Dear brothers, families and churches.
It’s been 2 months that we have lived in Ternopil, Western Ukraine. During this time, we managed to rent the office space for our school and the church, get acquainted with the local congregation and travel to Carpathians with them.
The tension between eastern and western Ukraine is quite obvious. Even though local people treat us well, there are still some signs of distrust and fear. The process of finding a place to rent was quite difficult. Some deals weren’t signed because the owners didn’t want to work with representatives of Donetsk and Lughansk areas. Many people perceive our presence as temporary and undesirable. But through God’s providence, we managed to find a place at the good part of the city. It consists of a big hall for the Sunday services (and it will also be used as a classroom), second classroom, an office for the secretary, a library, small kitchen and a WC. We spent almost a month restructuring, painting and cleaning it. Now the place is almost ready to be used. We already moved some furniture in, and we still have to buy some more. We brought some books from Gorlovka, and we ordered more Bibles and songbooks. We plan to start church services in the middle of August. The classes at the school will start in September. At the moment, we have 5 second-year students and 4 potential students for the first year class.
It’s a very difficult situation now in Gorlovka. The town is being shot at almost every day. Many thousands of people already left the town. Stores and banks don’t function there anymore. There’s no water or electricity there. The town is deserted; there are only elderly people there and those who don’t have money for the travel expenses. We don’t know what will happen to our building. There are still DNR representatives and their families there. We are praying that there will be fewer victims and that our building will be taken back. Even if the building is freed in the near future, I think coming back to Gorlovka immediately is not an option because there will be active raiding groups which sabotage peaceful life and restoration in other towns that were freed. The armed insurgents often put bombs on the highways, which lead to the town and lay an ambush for Ukrainian army. I’m afraid there will be too many victims of such “accidental” explosion in peaceful time.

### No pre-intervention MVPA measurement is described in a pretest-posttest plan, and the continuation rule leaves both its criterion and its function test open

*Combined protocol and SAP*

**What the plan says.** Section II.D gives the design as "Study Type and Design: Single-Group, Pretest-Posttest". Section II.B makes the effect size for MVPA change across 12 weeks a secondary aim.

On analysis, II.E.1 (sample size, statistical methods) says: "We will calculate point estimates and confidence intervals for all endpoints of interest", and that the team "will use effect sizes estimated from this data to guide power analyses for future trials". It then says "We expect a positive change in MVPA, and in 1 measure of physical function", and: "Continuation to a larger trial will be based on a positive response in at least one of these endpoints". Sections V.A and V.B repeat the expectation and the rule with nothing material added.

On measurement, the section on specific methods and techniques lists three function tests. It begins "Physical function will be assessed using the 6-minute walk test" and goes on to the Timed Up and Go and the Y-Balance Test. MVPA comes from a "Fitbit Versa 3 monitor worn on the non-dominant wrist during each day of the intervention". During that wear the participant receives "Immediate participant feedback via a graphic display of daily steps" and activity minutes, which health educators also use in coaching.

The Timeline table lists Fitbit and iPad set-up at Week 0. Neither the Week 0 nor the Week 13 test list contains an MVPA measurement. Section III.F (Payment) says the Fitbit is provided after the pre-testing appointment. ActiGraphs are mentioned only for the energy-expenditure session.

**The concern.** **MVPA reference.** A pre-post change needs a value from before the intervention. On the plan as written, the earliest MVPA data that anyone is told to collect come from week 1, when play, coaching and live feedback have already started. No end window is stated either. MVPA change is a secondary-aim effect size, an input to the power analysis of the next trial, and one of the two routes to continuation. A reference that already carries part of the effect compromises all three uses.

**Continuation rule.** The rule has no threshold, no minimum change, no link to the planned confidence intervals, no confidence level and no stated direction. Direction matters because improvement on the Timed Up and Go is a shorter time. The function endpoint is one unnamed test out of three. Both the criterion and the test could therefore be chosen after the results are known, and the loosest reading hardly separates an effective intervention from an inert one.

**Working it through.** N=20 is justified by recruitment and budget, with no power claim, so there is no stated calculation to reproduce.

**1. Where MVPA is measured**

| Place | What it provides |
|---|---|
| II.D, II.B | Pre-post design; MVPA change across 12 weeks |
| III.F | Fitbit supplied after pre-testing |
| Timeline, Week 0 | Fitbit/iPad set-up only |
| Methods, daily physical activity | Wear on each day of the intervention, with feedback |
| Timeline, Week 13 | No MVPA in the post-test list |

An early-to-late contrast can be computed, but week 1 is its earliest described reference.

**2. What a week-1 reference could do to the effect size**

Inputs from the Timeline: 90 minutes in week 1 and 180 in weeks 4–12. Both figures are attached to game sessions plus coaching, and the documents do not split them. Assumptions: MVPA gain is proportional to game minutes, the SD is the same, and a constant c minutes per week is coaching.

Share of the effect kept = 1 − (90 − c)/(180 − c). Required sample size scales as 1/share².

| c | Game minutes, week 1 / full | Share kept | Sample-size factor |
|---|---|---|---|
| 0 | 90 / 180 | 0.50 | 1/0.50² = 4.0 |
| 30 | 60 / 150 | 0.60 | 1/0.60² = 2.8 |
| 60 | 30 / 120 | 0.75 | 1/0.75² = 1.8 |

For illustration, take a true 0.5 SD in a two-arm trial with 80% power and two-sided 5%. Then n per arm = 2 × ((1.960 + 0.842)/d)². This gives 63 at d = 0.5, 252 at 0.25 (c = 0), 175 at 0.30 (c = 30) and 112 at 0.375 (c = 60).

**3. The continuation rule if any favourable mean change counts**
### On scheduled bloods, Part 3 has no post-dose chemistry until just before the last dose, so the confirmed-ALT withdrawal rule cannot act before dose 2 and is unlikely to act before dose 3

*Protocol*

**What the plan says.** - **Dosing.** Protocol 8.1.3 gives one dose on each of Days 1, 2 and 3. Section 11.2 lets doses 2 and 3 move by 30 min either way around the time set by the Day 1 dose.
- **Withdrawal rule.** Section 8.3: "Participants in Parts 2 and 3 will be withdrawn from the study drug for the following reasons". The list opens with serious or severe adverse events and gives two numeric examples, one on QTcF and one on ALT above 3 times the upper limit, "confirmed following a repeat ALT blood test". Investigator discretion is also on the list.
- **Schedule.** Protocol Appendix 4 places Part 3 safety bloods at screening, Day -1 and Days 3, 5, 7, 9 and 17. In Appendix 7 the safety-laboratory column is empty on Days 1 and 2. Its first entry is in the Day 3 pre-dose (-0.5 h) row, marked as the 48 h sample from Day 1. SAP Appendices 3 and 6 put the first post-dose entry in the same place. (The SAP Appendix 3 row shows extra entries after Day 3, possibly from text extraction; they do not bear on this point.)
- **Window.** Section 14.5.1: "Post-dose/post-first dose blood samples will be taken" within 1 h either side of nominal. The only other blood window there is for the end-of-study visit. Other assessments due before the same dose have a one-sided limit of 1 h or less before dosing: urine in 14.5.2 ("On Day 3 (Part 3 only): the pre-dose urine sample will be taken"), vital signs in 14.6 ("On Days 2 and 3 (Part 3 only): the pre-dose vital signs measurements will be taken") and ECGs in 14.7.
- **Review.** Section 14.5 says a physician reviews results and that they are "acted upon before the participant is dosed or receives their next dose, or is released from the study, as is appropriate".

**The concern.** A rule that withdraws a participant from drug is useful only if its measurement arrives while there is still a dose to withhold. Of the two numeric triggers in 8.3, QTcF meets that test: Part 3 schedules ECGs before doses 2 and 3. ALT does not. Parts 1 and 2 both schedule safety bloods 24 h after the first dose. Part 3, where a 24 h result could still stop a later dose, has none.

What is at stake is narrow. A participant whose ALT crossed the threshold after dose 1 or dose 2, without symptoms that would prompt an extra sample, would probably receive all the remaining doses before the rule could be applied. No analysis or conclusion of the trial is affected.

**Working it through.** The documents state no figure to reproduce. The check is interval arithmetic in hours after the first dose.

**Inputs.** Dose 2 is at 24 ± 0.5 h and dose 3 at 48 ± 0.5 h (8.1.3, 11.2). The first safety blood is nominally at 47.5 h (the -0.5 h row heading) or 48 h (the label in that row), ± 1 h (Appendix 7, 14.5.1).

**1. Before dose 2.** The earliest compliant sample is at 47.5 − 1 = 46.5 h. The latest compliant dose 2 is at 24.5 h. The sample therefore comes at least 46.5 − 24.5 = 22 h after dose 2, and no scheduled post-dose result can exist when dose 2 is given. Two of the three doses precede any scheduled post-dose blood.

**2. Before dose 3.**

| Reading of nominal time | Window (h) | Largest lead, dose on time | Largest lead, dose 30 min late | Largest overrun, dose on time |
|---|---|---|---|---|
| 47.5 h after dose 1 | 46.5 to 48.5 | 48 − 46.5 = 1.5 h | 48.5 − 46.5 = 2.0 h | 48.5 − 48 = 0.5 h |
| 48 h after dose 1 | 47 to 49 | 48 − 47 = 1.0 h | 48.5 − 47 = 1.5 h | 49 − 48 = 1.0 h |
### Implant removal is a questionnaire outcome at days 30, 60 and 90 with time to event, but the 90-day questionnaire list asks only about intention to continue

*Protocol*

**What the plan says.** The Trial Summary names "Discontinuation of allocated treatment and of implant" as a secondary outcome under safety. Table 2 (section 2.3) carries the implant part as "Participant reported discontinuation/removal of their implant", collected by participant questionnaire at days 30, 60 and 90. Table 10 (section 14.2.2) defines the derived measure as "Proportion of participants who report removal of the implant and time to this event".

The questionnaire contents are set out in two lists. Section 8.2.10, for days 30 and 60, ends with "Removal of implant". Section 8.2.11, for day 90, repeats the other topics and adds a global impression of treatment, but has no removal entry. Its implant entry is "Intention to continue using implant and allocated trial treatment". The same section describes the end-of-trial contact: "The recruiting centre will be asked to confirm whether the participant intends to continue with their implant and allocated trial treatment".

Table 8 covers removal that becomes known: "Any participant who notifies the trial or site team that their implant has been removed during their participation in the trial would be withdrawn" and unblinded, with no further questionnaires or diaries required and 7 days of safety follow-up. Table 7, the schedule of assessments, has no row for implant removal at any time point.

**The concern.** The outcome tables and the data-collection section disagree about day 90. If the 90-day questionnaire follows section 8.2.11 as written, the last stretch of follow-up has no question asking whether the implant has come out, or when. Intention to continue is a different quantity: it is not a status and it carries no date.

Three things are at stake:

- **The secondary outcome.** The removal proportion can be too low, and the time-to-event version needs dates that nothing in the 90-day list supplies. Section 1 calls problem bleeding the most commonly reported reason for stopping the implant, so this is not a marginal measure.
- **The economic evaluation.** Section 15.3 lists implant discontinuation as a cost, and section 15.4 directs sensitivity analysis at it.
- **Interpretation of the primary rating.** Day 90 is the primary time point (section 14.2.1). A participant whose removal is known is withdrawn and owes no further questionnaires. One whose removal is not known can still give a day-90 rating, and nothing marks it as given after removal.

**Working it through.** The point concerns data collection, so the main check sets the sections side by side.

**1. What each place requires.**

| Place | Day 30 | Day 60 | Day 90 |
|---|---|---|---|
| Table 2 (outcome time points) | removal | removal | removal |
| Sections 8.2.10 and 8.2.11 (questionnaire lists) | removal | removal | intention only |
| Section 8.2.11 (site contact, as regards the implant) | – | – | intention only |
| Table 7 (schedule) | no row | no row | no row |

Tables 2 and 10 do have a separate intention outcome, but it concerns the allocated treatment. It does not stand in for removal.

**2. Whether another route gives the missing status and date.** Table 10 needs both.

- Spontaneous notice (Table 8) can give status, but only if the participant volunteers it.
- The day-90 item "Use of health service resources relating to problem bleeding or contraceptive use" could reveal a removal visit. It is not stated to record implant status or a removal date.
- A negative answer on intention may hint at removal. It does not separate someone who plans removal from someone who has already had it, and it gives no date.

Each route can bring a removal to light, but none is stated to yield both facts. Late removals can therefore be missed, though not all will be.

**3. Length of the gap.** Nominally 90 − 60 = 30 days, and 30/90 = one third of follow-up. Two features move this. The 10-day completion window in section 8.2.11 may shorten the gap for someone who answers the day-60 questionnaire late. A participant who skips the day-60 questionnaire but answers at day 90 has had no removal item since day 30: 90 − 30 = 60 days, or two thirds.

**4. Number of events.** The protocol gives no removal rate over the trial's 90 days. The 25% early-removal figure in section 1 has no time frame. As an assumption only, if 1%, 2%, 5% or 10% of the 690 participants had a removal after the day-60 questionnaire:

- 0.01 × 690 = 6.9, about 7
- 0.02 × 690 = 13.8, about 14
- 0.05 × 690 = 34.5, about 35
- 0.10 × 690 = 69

The situation in Donetsk is still complicated. Almost all the churches of Christ (there are more than 15 of them there) meet in conspiracy. Some transferred their Sunday services from the church buildings to apartments and houses. Others stopped worshipping together. Many people will remember these horrible events for a long time. Please keep praying for our brothers and sisters who stayed on the occupied territory.
During the time that we were in Ternopil we managed to make good contacts with the local congregation. We went to the Carpathian Mountains together with them and stayed there for five days. It was a good time of fellowship. Maybe that was a part of God’s plan for us to be in this part of the country, spread the sound doctrine here, help local congregations and find students among Ukrainian-speaking population.
My family, BVBIU stuff and all those who moved to Ternopil send you their greetings. Thank you for your support of our ministry. We need your prayers and appreciate your input in spreading the sound doctrine in Ukraine.
Your brother and co-worker for the Lord’s cause,